© Jaspers-Eyers Architects

Rue de Ligne, 1000 Brussels



RAC 2 (Breevast / Immobel)


Jaspers-Eyers Architects

Structural engineer

VK Engineering

Service engineer

TPF Engineering - Tractebel - Technum

Surface area

9,592 m2

Storage area

3,645 m2

Parking spaces



BREEAM “very good”


June 2014

Located midway between the European district and the center of Brussels, close to the Royal Park and the Rue Neuve shopping street, C de Ligne has excellent access to public transport (bus, tram, metro and train). Facing the vast open-air plaza of the former Administrative Center, the occupants of C de Ligne will also benefit from the adjacent landscaped garden. The 9-storey C de Ligne building will provide 9,592 m2 of fully redeveloped 1960s office space. The 1,197 m2 floor plates will offer a wide range of flexible, 180/90 modular, special configurations and provide space for informal workstations, meeting rooms and relaxation areas. Raised floors and suspended metal ceilings with integrated technical installations (lighting, smoke detectors.) and air circulation via openings in the suspended ceilings are a few of the technical specifications offered by C de Ligne. In addition to providing 35 parking spaces, the basement will provide room for 3,645 m2 of additional storage area for rent.



Allfin Jaspers-Eyers Architects 11,500 m² 199 spaces 2014-2016 JLL / CBRE

A new step in the rehabilitation of the former CGER headquarters in the historic centre of Brussels has begun. The ‘Chambon’, which occupies the entire block in front of the Radisson hotel and behind the Place de Brouckère is being renovated into a multifunctional complex, designed to be a miniature ‘district’ in itself. The rehabilitation of Chambon will see the former 60,000 m² of offices, long the headquarters of the CGER banking institution, transformed into a ‘living district’ with apartments, student flats, a high quality hotel, traditional and loft-type offices and shopping and restaurant units.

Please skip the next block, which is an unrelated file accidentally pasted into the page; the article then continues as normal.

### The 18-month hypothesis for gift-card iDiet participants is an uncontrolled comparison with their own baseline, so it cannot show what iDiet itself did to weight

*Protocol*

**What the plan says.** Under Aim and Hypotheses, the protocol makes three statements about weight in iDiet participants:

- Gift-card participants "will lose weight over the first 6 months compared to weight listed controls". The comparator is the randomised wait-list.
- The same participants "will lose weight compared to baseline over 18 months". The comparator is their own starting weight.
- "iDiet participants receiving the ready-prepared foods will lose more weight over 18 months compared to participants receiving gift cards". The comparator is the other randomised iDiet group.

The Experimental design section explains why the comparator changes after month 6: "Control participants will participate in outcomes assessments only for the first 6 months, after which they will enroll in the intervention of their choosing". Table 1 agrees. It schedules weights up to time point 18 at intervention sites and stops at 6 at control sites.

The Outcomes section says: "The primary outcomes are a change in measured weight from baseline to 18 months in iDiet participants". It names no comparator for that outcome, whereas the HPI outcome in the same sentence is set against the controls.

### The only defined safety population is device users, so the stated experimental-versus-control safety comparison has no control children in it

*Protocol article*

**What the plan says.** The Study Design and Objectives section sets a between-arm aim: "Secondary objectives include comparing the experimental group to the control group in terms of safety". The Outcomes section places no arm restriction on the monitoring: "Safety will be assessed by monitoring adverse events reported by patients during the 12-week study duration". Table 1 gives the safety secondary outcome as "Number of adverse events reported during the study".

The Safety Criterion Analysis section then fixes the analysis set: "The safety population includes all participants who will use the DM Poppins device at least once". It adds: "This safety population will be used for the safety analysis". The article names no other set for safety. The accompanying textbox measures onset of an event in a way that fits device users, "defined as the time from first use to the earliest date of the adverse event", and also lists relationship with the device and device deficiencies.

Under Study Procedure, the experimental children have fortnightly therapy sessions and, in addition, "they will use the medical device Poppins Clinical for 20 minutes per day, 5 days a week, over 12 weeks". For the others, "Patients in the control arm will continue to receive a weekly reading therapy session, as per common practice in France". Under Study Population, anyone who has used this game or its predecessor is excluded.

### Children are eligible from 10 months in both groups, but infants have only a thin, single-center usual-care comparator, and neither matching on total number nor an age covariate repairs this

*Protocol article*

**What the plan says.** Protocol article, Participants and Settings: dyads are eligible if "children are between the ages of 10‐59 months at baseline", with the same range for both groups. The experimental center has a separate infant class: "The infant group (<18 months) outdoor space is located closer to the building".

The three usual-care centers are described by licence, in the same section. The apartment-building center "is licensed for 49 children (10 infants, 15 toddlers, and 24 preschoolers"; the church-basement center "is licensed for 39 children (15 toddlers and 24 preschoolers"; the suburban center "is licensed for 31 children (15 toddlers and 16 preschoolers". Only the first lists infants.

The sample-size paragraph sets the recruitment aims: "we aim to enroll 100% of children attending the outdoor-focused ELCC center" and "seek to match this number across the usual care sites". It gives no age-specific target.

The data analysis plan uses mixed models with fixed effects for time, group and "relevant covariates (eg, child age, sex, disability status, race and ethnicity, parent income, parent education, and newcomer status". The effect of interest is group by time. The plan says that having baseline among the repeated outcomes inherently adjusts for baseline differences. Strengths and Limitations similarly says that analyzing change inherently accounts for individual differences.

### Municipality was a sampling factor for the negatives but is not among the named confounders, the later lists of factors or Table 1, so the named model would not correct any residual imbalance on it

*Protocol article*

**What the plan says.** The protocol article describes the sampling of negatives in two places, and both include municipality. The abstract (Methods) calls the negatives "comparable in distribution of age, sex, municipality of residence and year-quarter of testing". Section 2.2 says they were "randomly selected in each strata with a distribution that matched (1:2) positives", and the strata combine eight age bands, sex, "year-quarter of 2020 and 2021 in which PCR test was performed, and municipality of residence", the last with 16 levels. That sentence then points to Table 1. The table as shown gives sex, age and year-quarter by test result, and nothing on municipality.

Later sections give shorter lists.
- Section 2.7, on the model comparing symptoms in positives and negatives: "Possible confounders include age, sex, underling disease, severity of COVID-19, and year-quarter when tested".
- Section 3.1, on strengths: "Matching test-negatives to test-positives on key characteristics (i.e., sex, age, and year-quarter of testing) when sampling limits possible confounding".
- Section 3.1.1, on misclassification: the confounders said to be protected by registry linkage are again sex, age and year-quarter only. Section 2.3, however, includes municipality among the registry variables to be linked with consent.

De Ligne

© Allfin - Jaspers-Eyers Architects for Allfin

Developer Architect Office space Parking Delivery Real estate broker

Rue de la Banque 7, 1000 Brussels Developer

AG Real Estate


Jaspers-Eyers Architects

Service Engineer

VK engineering

Surface area

33.000 m² offices + 6,500 m2 polyvalent surface


199 spaces


Permit delivered

Real estate broker


This project involves the renovation of an historical building at the corner of the rue de Ligne and the rue De la Montagne, and a modern office building of the 1970’s with accompanying underground parking facility mixed use areas, archives and technical rooms. The building is located just behind the main St Michel and Gudule Cathedral, in the historic heart of Brussels just above the Grand Place, with easy access by public transport including the nearby Central railway station. The renovation will enable the building to meet contemporary comfort requirements, technical standards and environmental legislation. Three underground floors can be dedicated to facility services like a company canteen, conference center, archives, copy centre …

© Jaspers- Eyers & Architects

© Assar Architects

Rue Fossé aux Loups, rue d’Argent, rues des Boîteux, rue Montagne aux Herbes Potagères, 1000 Brussels




Rue de la Loi 101, 1040 Brussels Leaselex Assar Architects 44,000 m² (Offices/conference facilities/ shops/ parkings) Greisch Feltgen start of work to be announced